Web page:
Colorado State University researchers have increased the number of newly developed inventions and technology transfer to Colorado businesses during the past five years by 150 percent.
The results, published as part of a Colorado State University Research Foundation report, show that annual invention disclosures grew steadily from 42 in five years ago to 119 during the 2009-2010 fiscal year.
The foundation which aids the university with intellectual property patenting and licensing management, real estate and financing of equipment has played a key role in supporting technology transfer in three “Supercluster” disciplines: clean energy, infectious disease, and cancer research. In those areas, new technologies increased six-fold over the five-year period, from 10 in 2006 to 60 in 2010.
And of the university’s 158 total new technologies, more than 72 percent went to Colorado entities, according to the research foundation.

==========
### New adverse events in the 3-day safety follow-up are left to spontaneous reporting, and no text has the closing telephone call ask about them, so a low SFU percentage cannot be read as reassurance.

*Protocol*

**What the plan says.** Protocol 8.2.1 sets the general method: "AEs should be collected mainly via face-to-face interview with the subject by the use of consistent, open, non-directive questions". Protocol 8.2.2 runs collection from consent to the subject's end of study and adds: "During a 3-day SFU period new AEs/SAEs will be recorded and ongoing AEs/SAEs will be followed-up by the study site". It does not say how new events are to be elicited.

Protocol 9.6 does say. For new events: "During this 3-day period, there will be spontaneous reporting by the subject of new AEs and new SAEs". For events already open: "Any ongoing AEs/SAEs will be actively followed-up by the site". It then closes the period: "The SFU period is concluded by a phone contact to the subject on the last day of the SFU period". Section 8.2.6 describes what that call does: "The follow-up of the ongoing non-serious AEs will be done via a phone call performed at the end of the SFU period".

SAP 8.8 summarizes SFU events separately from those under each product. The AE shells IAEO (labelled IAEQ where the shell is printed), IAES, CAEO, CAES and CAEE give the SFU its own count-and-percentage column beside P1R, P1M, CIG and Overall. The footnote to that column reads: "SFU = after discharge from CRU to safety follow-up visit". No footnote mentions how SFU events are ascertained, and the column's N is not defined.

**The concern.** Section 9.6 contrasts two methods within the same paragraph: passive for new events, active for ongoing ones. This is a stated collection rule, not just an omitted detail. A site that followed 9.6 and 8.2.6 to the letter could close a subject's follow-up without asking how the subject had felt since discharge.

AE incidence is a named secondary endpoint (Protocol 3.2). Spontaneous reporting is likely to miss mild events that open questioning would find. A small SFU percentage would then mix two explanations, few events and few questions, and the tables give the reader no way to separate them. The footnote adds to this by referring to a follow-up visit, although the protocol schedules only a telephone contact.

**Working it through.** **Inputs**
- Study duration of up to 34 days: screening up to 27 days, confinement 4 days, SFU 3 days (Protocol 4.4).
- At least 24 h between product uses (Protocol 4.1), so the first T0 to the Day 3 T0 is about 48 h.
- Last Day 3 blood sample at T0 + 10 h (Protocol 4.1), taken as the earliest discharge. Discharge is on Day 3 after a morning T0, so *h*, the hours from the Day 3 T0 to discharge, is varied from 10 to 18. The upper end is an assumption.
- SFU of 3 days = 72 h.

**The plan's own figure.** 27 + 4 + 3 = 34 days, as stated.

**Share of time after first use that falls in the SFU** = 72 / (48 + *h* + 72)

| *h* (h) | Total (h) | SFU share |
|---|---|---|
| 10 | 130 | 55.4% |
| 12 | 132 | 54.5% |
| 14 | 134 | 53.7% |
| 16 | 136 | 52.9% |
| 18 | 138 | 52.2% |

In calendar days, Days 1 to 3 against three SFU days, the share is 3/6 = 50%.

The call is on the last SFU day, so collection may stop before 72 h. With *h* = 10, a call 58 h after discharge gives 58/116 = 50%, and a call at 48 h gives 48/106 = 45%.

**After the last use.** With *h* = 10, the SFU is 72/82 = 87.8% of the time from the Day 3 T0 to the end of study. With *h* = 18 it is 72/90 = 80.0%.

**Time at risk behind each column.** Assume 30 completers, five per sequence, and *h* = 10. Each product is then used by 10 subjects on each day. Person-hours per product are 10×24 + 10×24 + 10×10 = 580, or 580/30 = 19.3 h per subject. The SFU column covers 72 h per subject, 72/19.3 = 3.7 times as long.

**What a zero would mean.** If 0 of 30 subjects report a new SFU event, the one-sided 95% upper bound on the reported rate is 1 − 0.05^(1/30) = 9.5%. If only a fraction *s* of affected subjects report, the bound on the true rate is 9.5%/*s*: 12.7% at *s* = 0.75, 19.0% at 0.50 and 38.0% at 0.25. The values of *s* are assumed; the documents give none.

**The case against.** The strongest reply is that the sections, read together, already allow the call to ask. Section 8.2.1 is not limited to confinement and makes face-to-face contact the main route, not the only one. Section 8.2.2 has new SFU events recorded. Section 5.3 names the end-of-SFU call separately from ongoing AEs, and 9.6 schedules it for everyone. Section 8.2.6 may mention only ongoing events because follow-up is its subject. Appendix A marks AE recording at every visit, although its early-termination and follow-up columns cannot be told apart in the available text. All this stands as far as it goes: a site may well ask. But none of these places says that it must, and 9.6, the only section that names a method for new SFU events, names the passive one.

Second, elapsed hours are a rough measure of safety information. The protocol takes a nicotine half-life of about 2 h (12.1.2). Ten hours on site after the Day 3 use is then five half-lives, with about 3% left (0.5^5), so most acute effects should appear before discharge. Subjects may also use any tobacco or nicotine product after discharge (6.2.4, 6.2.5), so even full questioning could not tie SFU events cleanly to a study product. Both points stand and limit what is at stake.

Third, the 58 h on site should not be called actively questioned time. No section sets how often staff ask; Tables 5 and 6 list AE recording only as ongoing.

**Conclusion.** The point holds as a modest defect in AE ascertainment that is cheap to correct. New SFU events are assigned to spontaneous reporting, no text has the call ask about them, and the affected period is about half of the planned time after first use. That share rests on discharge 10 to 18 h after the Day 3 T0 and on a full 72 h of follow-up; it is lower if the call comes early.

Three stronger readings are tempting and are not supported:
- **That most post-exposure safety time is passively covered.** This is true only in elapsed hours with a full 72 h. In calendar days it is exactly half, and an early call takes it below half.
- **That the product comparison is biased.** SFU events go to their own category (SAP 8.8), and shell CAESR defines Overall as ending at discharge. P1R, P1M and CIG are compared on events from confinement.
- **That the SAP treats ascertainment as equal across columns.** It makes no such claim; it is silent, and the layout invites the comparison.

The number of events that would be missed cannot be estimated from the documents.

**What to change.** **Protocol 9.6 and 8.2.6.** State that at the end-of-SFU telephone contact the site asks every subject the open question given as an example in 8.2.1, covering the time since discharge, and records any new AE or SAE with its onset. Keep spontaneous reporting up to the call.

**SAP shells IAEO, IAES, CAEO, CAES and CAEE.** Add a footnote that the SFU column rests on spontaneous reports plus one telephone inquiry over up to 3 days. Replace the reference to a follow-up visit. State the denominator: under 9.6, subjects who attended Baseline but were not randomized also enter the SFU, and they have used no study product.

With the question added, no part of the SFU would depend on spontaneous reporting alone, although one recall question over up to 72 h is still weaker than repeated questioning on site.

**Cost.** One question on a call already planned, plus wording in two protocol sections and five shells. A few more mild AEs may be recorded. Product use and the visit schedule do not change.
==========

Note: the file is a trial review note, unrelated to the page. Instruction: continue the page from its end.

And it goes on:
The report underscored the importance of technology transfer as an economic engine in Colorado.
The university has helped create more than 30 start-up companies based on CSU research innovation over the past 15 years, said Mark Wdowik, president and CEO of CSU Management Corp., a subsidiary of the private, non-profit CSU Ventures Inc.
About 20 of those 30 companies were formed just in the last five years.
“Our startups have produced about 1,300 peak jobs, raised $700 million in private equity and debt, and procured $80 million in government funding,” Wdowik said.